3 Ways Photographers Reinvent Themselves5 min read
The business of photography has become increasingly challenging for photojournalists. As a result, many are seeking creative ways to continue earning a living doing what they love.
The landscape of professional photography has forever changed. Where once editors may have assigned a photographer, today the same editors turn to the Inernet, knowing the image they need is just a few clicks away.
The vast supply of imagery provided by the Internet and cheap digital technology has pushed license fees down, making it harder for professional photographers to earn a decent living from stock photography.
Photography has become a universally accessible form of creative expression and communication. Almost everyone now has a camera in their hand (even it is still nominally called a phone). Professionals often find themselves swamped by an army of camera toting bystanders and photography enthusiasts.
At the most extreme end of the spectrum some photographers are left asking themselves what it actually means to be a professional photographer. The dividing line between the amateur and the professional has become increasingly blurred.
Despite the pessimism expressed by many professionals, there remains legions of determined souls who see opportunities in change. These people are evidence that true passion doesn’t wither in the face of new technologies and shifting market realities — it adapts.
1. The photojournalist as an artist…
Many photojournalists have responded to the advancing hordes of amateurs by re-casting themselves as artists. It’s a subtle repositioning that, when successful, can give renewed gravitas and credibility to a photographer’s work.
By no longer labeling one’s pictures as documentary evidence but as art, there is an attempt to hoist oneself above the masses, into a more rarefied category of creators. A category of creators valued more for their uniqueness of vision than their technical skills in handling a camera.
2. Everyone is a teacher…
The rising interest in photography has also created an opportunity for professional photographers to reposition themselves as teachers.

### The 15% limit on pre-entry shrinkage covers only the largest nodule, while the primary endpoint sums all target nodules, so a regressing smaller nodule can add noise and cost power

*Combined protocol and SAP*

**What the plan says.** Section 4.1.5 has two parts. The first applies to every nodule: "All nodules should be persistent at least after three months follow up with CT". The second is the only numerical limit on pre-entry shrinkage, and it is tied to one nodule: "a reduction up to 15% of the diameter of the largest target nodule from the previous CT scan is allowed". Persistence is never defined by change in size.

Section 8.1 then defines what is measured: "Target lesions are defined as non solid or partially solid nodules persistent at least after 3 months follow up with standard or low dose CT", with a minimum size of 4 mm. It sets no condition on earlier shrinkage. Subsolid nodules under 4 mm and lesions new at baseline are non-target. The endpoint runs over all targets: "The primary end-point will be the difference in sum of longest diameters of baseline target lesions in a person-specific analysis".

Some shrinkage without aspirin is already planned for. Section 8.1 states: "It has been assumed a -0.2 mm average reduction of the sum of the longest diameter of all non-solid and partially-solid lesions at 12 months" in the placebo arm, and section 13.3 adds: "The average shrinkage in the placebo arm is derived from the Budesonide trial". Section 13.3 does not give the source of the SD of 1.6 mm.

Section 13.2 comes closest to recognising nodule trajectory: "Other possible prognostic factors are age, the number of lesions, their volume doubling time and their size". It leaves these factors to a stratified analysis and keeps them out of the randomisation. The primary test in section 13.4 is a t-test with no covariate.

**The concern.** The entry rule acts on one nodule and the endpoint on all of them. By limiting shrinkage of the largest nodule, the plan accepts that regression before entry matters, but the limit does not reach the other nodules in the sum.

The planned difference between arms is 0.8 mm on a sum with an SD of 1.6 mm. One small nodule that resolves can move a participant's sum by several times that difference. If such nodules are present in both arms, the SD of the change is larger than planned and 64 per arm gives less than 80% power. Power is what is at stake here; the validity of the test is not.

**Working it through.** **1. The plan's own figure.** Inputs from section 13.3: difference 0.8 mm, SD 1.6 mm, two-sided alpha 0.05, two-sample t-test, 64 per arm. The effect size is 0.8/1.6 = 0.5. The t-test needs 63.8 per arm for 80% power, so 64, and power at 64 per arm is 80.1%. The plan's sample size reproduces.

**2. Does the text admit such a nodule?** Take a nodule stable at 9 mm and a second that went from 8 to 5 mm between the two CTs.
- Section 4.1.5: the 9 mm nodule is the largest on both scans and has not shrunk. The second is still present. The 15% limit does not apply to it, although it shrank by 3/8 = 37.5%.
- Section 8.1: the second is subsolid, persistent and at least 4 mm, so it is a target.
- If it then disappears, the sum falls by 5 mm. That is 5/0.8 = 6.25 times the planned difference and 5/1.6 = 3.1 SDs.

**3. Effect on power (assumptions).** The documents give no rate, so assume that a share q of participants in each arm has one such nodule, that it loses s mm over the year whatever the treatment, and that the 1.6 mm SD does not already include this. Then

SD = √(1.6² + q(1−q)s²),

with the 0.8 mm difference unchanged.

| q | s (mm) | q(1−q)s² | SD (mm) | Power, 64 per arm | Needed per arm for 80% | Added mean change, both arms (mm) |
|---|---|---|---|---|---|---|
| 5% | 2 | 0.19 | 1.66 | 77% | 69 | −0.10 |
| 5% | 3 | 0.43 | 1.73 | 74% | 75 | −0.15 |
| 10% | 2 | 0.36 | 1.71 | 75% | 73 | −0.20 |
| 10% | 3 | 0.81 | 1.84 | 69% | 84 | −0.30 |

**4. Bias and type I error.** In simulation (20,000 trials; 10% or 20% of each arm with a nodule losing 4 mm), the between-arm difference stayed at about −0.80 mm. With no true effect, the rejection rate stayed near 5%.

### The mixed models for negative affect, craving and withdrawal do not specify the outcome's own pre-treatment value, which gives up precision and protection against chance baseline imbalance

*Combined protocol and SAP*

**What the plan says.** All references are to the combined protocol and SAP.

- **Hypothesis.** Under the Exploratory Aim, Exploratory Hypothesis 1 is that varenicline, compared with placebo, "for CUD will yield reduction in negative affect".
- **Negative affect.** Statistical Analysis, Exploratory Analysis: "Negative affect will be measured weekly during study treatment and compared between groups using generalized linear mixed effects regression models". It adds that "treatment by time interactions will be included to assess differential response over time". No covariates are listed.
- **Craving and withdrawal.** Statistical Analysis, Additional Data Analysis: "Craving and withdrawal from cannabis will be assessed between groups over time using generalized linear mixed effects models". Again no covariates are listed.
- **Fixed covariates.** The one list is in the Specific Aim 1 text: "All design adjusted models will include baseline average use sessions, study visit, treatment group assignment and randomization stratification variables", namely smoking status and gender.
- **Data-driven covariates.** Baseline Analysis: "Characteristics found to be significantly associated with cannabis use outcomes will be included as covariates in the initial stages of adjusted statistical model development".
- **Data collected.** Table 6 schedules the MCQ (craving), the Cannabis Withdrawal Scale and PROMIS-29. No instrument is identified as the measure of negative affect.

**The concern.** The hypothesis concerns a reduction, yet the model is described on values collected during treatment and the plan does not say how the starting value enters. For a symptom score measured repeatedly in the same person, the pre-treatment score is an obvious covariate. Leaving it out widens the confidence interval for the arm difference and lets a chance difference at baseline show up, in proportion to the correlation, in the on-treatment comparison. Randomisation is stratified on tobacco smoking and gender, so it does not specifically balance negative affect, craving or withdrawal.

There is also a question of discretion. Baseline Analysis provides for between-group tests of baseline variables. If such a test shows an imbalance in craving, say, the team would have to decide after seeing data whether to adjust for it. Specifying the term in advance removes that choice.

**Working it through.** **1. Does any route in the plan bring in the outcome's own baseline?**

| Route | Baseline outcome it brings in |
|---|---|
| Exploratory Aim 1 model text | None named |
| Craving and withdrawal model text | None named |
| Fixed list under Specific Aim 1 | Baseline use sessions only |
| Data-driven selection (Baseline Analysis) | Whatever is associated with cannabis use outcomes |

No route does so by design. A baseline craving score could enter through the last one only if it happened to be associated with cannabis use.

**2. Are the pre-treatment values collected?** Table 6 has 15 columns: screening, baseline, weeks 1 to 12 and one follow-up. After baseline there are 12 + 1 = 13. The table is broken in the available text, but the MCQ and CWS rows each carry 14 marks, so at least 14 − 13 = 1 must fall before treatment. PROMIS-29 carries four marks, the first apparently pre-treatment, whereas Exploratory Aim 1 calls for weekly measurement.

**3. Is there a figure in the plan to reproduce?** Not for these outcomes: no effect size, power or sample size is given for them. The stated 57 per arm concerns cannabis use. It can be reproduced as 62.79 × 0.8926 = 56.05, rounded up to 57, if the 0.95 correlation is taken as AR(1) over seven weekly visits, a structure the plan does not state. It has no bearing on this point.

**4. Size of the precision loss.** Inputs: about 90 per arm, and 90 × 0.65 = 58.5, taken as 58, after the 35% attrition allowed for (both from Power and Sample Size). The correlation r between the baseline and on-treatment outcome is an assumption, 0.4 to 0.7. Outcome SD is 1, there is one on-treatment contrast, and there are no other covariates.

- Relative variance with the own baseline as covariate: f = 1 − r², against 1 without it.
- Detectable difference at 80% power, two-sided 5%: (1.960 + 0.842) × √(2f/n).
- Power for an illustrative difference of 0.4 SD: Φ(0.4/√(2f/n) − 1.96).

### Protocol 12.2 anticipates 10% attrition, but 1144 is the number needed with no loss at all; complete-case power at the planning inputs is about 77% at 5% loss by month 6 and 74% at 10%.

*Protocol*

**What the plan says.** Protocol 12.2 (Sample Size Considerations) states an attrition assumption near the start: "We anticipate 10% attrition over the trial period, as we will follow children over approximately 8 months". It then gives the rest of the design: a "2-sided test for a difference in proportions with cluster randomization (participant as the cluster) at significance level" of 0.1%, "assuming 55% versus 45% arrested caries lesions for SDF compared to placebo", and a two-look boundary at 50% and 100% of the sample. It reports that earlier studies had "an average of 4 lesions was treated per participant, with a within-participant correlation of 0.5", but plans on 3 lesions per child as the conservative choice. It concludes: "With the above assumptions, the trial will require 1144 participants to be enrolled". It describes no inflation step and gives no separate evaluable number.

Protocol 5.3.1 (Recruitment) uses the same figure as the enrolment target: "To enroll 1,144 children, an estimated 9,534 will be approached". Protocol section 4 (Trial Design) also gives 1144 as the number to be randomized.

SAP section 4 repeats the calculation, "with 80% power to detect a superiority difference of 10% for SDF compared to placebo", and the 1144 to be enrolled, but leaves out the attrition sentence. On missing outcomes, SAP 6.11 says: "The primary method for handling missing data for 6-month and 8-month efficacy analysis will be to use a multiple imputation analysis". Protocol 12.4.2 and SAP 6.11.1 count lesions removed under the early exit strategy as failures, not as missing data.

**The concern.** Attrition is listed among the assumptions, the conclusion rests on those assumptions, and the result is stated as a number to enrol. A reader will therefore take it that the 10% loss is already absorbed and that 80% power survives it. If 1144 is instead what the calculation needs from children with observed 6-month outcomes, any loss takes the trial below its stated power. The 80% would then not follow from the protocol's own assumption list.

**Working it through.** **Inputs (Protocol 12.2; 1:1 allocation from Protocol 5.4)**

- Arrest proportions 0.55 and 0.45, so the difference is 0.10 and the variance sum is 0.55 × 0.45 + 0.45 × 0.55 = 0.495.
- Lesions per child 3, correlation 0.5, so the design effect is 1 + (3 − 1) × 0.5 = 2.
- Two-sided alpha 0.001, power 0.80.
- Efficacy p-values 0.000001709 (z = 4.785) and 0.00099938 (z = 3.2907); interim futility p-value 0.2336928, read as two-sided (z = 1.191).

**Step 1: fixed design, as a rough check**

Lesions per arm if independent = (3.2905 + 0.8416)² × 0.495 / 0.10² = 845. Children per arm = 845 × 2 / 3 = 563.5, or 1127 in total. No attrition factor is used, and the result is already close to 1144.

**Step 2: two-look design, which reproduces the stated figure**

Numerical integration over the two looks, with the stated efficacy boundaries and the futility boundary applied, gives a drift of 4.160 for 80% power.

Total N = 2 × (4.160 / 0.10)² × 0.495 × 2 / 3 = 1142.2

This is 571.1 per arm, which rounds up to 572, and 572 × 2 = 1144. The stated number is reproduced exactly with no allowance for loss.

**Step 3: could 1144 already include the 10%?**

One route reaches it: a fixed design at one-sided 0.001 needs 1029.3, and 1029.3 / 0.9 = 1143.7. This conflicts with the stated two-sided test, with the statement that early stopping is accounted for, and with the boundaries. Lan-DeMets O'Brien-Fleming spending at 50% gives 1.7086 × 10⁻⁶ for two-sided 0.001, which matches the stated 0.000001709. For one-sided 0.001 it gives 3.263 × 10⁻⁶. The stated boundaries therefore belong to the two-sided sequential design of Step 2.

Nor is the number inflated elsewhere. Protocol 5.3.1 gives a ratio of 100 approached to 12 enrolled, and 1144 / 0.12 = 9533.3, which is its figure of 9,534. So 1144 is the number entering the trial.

This occasionally extends to a repositioning as both artist and teacher. Sometimes it seems like every other successful professional photographer one meets is organising classes and workshops.
Just 10 years ago, I would have struggled to name two professional photographer friends involved in or organising workshops. Nowadays, I find myself struggling to name one who hasn’t been involved in the workshop business.
The blossoming of the workshop sector is a direct by-product of professional photographers adapting to changing realities, seeking new ways to parlay their unique experiences and knowledge into a livable income.
But as the number of workshops on offer has grown, questions are also being raised about standards and quality. Photo workshops are completely unregulated. There is, as far as I know, no recognised qualification for teaching.
Potential students would do well to read up on the background of their would-be teachers. Even so, there is no guarantee that a dazzling portfolio will translate into an enriching course. It seems as though word-of-mouth and online commentary are perhaps the best ways to evaluate the likely quality of a teacher and his/her course.
3. Go forth and diversify…
Diversification is another typical response to changes in the industry. As the traditional role of the professional photojournalist has been eroded by crowd-sourced content, many photographers are diversifying their skills. Learning how to work with multimedia, creating web presentations and working with video and editing software.
The technology required to shoot video has become more accessible, not only in terms of cost, but also ease of use, especially since the equipment used to record still and moving imagery is now one and the same. Most digital cameras today shoot HD or even 4K video footage, creating opportunities for photographers to move seamlessly between these two disciplines.
While it goes without saying that video technology has become more accessible, the technical and skill barriers to producing a video report of broadcast quality are still high enough to deter many amateurs.
Many professional photographers have spotted this opening and are retooling themselves to shoot and edit video. Most already have the natural visual aptitude needed to create video. All that remains is to re-label themselves as ‘visual artists’ capable of producing work using stills and video. Or even more, a combination of the two in a multimedia format.
The breathless pace of technological innovation is creating the impression that we as photographers are forever racing to learn the latest software and use the most recently released piece of equipment. However much technology may have transformed the environment in which photographers operate, the value of great creative work driven by unique ideas can never be eclipsed by gadgetry and gear.
Technology may have changed the context in which we work, forcing us to reconfigure the ways in which we generate an income to live. But for those with ideas, passion and talent, whatever the latest format and however technology may change, there will always be a market for their work.
Written By Yvan Cohen
Featured photograph by Yvan Cohen
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